But Sick Puppies lead singer Shimon Moore, 22, who uploaded his short film montage of "kindred spirit" Juan Mann featuring their song "All the Same," is still pinching himself: "I have no idea how this happened, I've stopped trying to think about it. I've been racking my brain. I really don't know." Meanwhile Juan, the reluctant celebrity who's been offering "free hugs" in Sydney's Pitt St Mall for two years, is bracing himself for world-wide recognition. Who's Jenna Good caught up with Shimon and 23-year-old "coffee-maker" Juan (he won't reveal his real name or where he works) just before US TV networks - and Oprah Winfrey, who's featuring them on her show on Oct. 26 (to air in Australia on Nov. 20) - picked up on their stories.JG: How did this all start?
JM: I came back from London in January 2004 and my family and friends were scattered across the world. I was the only person I knew and I was lonely. My parents had divorced, I had broken up with my fiancée and my grandmother was sick and I needed to feel happy. I went out to a party one night and a completely random person came up to me and gave me a hug. I felt like a king! It was greatest thing that ever happened. Six months later, on June 30, in Pitt Street Mall, I decided to give away free hugs. It was kind of creepy walking up to a stranger without any form of introduction and I didn't want to harass anyone so that's why I held up a sign. My first hug was from a little old lady, really similar to the clip. I'd been out for 15 minutes and I was terrified. But I had hope that maybe one person out there would take me up on the offer.JG: What do you do with yourself when you're not giving out Free Hugs on a Thursday afternoon?
JM: Oh I just have a little job around the corner of my house - nothing spectacular. I walk away from work and it's all just gone. I don't want to say where because I'm trying to keep work out of this whole thing-they're really excitable! It's very quiet around here-I live in Roseville, near Chatswood, in a quiet little area, nothing much goes on and that's the way I like it. It's like a little refuge. I went to university four times and I always do really well and I don't feel challenged. Giving free hugs is one thing that I've gone back to week after week without fail because I know I'm doing something. It doesn't matter that the money's not there and that it's not a career path, what matters is that it makes a difference to somebody's life just for a moment. Life ambitions? I've never had an answer!JG: So are you worried about how this fame is going to affect your life?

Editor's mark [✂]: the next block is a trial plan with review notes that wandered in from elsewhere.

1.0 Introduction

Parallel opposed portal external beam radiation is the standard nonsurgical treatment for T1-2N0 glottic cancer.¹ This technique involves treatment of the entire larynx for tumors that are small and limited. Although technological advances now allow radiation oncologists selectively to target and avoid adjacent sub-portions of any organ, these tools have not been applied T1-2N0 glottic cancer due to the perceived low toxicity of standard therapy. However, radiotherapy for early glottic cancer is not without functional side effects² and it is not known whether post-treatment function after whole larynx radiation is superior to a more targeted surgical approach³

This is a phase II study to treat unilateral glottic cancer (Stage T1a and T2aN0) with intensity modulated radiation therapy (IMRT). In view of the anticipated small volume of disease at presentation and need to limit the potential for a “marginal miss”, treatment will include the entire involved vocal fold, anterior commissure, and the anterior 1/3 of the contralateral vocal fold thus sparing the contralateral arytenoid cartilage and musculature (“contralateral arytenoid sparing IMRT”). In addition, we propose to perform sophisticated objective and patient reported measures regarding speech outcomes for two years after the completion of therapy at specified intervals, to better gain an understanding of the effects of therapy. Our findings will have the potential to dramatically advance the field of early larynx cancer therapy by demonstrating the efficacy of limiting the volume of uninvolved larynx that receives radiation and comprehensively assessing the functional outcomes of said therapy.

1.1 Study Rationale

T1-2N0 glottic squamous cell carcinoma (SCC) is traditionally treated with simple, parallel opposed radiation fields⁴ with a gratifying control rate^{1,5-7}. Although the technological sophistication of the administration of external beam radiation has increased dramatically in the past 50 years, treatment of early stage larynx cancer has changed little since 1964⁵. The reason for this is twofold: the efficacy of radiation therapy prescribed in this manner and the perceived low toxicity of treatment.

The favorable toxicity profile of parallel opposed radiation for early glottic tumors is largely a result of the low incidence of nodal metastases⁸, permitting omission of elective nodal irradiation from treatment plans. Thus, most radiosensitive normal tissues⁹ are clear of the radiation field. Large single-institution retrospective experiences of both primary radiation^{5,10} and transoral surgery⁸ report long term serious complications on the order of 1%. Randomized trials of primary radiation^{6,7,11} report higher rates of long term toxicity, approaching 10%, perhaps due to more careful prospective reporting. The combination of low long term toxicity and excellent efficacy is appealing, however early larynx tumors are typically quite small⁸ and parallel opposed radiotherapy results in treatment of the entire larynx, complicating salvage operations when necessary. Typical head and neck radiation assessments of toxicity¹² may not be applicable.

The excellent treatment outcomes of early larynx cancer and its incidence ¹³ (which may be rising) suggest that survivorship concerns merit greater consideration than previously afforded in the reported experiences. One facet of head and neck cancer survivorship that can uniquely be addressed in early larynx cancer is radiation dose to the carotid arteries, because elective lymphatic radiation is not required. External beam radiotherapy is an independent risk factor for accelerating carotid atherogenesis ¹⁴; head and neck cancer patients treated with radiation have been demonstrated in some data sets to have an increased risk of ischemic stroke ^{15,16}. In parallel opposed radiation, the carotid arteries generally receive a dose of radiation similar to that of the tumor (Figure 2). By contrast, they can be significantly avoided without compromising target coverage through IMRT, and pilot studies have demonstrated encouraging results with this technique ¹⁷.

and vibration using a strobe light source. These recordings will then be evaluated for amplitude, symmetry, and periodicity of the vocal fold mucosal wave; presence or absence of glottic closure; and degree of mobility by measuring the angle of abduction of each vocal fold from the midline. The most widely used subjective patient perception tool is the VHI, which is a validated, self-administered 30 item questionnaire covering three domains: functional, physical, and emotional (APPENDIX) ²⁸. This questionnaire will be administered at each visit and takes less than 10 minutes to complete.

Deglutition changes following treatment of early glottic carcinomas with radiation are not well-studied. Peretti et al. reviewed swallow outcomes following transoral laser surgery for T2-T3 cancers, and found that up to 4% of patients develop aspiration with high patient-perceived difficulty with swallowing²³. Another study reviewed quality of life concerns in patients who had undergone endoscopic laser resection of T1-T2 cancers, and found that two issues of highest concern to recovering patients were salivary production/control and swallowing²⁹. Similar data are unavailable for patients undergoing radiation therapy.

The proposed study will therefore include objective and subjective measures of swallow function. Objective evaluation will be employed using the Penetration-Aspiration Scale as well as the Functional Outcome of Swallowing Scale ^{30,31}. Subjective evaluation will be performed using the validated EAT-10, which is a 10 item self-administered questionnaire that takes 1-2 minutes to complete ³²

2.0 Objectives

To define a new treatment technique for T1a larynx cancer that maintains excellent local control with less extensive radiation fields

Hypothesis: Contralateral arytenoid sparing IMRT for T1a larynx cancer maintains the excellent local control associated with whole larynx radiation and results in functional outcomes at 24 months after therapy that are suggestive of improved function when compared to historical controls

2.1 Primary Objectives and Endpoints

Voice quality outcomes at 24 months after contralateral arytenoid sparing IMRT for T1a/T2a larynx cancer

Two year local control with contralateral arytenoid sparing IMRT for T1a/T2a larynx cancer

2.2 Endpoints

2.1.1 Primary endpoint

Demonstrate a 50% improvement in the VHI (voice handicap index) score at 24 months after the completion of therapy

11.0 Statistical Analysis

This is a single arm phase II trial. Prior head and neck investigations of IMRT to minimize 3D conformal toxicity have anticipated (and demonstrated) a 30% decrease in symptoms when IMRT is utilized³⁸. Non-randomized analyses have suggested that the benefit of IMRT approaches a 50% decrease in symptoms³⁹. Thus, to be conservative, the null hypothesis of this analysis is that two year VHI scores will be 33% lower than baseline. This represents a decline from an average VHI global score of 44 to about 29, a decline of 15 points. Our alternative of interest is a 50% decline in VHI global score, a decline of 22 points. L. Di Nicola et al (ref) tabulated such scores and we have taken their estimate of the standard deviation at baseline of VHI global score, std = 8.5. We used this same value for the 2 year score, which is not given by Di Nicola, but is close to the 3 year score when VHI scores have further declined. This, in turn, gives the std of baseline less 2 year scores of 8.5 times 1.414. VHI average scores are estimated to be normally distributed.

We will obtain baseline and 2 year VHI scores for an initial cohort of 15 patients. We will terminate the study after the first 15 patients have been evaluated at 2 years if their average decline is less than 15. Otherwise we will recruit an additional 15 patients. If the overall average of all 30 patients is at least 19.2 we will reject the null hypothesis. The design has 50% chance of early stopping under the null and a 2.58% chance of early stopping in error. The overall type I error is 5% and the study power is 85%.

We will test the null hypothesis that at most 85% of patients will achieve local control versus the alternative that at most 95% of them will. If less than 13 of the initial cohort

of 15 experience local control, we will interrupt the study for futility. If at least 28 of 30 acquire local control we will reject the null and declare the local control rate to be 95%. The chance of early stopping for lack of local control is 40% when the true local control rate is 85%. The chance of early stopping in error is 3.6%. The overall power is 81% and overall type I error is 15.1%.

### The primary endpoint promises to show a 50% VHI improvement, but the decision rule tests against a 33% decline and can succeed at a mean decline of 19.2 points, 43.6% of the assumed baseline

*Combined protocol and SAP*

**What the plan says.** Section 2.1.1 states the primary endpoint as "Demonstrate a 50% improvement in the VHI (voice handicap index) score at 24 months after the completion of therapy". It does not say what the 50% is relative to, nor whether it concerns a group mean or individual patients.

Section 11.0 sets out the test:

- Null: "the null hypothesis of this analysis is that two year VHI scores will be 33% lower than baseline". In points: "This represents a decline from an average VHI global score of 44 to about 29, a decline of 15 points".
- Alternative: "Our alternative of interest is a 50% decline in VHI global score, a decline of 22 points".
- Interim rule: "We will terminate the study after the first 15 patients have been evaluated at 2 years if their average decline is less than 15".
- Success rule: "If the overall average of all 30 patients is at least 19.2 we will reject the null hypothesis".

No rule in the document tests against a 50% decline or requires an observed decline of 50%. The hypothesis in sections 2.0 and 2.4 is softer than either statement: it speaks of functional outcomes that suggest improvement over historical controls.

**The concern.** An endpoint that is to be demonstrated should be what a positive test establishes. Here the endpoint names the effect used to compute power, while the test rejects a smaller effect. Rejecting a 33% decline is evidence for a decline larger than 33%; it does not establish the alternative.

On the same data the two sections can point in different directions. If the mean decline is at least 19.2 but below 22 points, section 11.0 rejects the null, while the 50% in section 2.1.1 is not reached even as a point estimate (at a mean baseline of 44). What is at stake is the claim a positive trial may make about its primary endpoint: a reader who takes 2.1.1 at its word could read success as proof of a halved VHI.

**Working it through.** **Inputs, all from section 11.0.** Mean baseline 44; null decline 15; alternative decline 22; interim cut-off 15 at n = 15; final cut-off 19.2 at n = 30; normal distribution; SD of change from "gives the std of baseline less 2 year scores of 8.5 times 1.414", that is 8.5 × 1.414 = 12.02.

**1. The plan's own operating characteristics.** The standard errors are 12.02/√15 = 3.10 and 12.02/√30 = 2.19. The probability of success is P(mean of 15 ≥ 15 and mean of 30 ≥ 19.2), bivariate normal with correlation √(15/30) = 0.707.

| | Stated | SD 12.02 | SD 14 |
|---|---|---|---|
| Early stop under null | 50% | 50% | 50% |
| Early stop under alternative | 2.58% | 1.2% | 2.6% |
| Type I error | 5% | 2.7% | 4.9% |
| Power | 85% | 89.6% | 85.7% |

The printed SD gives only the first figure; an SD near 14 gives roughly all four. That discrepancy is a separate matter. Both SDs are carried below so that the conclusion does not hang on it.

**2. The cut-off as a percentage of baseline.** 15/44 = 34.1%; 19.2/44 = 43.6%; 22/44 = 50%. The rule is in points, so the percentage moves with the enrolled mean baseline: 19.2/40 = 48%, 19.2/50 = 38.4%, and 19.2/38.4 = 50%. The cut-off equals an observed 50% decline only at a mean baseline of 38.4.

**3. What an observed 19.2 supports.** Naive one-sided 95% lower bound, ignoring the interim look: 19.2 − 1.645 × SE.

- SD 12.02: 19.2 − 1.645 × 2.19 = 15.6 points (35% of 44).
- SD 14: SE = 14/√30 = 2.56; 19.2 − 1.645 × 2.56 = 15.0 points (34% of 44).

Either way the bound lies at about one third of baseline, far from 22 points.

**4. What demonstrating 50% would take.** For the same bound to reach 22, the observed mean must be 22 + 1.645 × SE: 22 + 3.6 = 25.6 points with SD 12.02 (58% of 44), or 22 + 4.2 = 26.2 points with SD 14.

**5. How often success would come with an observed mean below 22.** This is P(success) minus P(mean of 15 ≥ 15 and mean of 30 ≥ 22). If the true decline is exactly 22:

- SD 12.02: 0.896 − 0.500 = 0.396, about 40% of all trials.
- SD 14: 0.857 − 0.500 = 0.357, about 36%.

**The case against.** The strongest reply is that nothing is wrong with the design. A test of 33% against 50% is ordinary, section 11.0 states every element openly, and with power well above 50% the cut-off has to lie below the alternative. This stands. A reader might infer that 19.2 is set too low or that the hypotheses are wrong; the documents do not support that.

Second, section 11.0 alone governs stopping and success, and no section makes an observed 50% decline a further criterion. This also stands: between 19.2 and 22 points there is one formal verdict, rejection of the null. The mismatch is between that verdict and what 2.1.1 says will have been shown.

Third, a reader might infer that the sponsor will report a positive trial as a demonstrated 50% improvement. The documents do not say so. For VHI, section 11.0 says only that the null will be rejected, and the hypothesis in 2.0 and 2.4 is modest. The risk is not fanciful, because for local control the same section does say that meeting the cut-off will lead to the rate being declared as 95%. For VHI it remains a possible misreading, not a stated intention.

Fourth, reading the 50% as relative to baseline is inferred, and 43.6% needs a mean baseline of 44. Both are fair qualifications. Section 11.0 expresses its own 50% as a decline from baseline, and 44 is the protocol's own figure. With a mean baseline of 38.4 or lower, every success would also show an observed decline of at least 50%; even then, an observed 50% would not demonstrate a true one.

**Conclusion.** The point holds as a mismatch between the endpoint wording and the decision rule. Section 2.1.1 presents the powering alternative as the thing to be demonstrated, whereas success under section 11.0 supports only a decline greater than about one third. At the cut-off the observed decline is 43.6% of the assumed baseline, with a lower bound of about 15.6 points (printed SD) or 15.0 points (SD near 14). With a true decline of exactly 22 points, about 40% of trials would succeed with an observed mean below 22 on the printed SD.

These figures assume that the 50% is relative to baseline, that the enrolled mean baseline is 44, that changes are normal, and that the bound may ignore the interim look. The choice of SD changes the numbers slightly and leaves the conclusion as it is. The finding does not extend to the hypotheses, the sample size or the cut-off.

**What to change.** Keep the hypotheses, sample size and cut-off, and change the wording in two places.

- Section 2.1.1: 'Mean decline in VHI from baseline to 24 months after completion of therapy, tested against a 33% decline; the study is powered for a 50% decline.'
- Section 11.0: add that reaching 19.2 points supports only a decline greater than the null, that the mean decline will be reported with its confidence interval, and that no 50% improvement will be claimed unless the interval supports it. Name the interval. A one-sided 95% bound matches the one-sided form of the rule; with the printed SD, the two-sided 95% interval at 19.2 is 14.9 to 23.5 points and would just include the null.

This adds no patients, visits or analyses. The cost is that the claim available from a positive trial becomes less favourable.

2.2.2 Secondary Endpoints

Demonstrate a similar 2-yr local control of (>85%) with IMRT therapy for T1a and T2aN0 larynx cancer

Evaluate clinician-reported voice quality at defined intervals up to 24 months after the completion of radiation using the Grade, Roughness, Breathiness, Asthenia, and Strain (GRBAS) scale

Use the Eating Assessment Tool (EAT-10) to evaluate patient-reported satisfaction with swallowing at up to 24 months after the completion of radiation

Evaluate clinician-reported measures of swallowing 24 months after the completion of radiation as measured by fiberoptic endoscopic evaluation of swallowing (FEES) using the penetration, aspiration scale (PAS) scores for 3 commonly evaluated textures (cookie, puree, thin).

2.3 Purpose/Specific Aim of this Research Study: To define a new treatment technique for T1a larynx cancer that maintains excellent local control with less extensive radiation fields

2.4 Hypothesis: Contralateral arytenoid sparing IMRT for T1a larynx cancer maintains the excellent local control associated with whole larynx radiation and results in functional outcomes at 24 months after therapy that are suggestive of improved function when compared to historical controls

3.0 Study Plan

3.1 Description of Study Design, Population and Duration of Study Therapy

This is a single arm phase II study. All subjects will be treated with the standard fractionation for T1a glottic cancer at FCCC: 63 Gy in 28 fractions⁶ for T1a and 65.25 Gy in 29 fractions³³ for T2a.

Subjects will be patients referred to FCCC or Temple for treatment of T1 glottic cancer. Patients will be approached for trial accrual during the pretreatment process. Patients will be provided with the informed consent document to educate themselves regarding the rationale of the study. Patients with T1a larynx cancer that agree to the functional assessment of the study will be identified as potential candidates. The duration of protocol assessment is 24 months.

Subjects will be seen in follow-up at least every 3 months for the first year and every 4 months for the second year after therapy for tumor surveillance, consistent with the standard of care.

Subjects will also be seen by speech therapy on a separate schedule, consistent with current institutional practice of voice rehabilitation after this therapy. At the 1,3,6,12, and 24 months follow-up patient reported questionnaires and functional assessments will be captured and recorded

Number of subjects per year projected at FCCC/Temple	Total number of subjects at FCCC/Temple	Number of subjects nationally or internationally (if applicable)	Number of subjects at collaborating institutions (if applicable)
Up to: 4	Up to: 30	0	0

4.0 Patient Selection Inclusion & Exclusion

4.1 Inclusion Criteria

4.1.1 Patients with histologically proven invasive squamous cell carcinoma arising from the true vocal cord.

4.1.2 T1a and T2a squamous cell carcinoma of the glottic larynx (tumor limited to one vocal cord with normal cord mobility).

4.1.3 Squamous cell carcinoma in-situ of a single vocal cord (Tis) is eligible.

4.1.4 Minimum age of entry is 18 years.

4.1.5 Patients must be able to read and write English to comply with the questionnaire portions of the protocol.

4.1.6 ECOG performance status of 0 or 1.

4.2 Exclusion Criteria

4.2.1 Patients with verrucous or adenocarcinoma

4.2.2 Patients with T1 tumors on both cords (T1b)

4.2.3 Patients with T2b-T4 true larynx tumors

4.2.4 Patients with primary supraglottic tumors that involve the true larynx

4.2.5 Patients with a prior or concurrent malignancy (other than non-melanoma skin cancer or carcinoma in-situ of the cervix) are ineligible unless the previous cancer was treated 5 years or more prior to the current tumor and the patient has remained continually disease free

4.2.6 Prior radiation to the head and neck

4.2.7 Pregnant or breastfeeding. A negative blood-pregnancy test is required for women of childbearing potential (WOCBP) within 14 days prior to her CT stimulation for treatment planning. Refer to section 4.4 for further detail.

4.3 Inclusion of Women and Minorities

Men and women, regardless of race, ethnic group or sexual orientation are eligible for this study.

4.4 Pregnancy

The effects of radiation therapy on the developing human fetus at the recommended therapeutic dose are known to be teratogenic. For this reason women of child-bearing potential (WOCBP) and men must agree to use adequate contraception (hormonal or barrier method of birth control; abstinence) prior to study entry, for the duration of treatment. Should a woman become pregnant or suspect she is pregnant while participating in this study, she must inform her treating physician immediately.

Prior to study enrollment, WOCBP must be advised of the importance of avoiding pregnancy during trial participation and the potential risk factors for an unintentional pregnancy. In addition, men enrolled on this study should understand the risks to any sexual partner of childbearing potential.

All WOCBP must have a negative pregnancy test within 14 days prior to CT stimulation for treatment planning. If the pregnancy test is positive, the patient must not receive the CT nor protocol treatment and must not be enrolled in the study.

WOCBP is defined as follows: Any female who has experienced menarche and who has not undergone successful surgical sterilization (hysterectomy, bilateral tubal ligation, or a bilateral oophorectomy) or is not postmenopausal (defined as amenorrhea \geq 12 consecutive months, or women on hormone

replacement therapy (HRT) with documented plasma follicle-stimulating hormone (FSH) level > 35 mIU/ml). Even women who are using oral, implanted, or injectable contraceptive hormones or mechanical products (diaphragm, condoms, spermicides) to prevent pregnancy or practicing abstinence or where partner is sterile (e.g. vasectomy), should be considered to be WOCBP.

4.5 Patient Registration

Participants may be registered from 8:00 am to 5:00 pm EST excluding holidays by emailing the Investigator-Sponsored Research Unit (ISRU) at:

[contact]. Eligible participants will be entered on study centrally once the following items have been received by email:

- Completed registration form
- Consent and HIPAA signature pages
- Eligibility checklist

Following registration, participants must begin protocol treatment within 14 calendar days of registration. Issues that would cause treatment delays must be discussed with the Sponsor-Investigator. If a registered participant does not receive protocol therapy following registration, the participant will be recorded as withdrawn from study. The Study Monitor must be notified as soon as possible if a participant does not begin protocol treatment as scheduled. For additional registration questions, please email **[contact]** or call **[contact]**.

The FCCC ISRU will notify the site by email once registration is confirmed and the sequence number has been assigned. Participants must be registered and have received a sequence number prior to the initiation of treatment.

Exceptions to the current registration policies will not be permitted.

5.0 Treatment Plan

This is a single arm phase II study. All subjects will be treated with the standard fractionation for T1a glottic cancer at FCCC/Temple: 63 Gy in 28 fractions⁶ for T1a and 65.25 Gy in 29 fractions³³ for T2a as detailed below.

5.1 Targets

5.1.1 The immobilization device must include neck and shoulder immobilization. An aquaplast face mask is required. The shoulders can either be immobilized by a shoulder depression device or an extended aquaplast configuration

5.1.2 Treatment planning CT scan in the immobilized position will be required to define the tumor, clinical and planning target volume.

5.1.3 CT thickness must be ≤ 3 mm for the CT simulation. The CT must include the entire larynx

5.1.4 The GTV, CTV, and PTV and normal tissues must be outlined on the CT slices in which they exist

JM: It is going to be different but the important thing for me is being able to be kept grounded and keeping my job. The spotlight will shine for a while but it will fade in the end. It's exciting but my life is just going to carry on as it always has and as it always will. If I became a rich and famous hugging celebrity I would still be doing the same thing I do every week. I would still be hugging because I have everything I need, what more could I possibly want? I have a house to live in, food to eat. My housemates didn't really know I did this either, they kind of had a few ideas. It wasn't the kind of thing I ran around boasting about. I'd always avoid the TV crews when they came to Pitt Street. I would run away and hide.JG: Is that why you go by the pseudonym Juan Mann?
JM: I keep my real name to myself because my family, friends and work didn't know and I guess the whole thing about a different name is that it's not about me, it's about how it makes people feel and think. I used to say to my friends, "I'm just one man! What can I do?!" I did feel that I was looking for something that was a little bit more than what's out there, I had to do something.JG: Do you get recognised even when you're not in hugging mode?
JM: I cut my hair about a year ago because I was getting stopped at petrol stations while I was buying milk. It wasn't good for work. It's a bit like Superman and Clark Kent! This has grown beyond anything I ever thought was possible. What started out as a way for me to get a smile out of strangers has turned into this social theory of peace and humanity. I want to go on Oprah to say thank you to everybody. you can be going hungry on your el-cheapo noodle diet (all in the name of following the rock star dream, of course) and the next, getting ready to appear on Oprah.
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